A business owner using a tablet

Common small business cyber vulnerabilities

What are the common cyber risk vulnerabilities that small businesses face?

A person at a store paying by mobile

POS system

Cash register, tablet, smart phone

If you’re taking payment from customers, you have access to their credit card numbers and other personal information – and so does a cybercriminal, if your system is hacked.

A person at work using a landline phone

Landline phone

Cybercriminals can call and ask for personal information, posing as someone you know.

A person using a tablet at work

Internet of Things (IoT) items

Thermostat, networked copy machine, security systems

When you connect devices to your network, you can introduce new vulnerabilities if they are not properly secured.

A person sitting at a desk working, using a laptop and smartphone

Employee cell phone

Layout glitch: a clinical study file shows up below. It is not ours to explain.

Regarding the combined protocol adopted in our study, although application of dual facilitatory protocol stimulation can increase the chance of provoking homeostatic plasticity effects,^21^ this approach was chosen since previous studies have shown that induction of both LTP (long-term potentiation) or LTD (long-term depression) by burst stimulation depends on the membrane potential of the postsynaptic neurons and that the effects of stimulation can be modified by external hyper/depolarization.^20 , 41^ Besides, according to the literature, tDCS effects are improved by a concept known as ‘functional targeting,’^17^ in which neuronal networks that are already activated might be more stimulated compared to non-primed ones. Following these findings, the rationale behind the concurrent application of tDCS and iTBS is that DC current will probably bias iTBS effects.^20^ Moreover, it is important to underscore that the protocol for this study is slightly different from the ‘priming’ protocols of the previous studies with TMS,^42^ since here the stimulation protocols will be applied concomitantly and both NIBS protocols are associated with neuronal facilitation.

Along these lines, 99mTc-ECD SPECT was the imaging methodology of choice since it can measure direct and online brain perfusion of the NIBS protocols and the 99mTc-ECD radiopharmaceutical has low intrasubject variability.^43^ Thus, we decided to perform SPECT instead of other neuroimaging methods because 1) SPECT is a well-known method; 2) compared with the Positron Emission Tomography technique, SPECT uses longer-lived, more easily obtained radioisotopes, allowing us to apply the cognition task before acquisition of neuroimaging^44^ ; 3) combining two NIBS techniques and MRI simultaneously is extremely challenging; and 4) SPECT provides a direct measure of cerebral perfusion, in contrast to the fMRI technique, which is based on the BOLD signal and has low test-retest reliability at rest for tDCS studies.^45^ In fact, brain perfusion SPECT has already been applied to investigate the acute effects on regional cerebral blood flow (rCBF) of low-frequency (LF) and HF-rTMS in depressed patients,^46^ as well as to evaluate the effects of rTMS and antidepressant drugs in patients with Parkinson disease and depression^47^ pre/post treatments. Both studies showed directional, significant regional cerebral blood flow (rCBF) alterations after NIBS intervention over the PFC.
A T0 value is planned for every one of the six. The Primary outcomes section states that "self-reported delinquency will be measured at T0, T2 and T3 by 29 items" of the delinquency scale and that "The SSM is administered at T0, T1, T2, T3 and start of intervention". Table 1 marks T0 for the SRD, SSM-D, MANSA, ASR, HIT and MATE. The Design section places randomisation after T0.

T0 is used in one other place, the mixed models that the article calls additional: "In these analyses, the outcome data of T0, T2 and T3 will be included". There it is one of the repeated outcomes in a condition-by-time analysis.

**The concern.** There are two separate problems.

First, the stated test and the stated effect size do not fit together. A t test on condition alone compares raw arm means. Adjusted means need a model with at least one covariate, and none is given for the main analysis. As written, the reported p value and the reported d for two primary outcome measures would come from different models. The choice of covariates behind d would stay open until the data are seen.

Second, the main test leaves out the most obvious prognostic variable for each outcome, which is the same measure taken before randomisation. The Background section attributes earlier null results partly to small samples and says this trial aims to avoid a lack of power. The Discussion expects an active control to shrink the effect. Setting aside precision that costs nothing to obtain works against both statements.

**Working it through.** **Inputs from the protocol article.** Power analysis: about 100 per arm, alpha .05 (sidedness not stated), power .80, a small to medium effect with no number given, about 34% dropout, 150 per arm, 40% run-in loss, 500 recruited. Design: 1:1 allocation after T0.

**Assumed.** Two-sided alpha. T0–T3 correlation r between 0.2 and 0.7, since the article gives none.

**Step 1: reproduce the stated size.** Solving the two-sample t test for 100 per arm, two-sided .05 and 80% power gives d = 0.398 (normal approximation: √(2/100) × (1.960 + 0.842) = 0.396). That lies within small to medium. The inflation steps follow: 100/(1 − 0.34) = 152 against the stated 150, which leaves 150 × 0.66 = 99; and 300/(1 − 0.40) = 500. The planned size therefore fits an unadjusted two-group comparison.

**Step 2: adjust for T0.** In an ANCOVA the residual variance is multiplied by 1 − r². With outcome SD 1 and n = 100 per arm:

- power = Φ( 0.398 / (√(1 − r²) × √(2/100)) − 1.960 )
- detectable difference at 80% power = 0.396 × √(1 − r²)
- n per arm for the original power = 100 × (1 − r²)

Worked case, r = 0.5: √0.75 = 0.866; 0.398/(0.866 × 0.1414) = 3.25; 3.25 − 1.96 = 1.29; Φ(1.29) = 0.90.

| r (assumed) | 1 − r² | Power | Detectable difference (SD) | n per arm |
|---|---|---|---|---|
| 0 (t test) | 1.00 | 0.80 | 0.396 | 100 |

If your employees use their smart phones to conduct business in any way, those devices are risks too. If their phone is hacked, it can be an entry point for a cybercriminal.

A hand of a person sorting through files stored in a filing cabinet

Files and papers

Data breaches are not limited to electronic data. Physical papers and files that are stolen may contain confidential or personal information that may trigger data breach reporting requirements and leave affected individuals vulnerable to identity theft.

A person sitting at a desk at work, using a laptop

Computer

Cyber criminals often try to get into your computer system by way of an employee, by emailing a malicious link or posing as an executive and requesting confidential information.

A commercial server with a programming code as an overlay

Server

If your server is hacked, cyber criminals may gain access to confidential business information, and personal and health information of employees or clients.

Small businesses are vulnerable to cyber attacks and exposure to cyber risk continues to grow as we rely more on digital ways of doing business.

Have questions?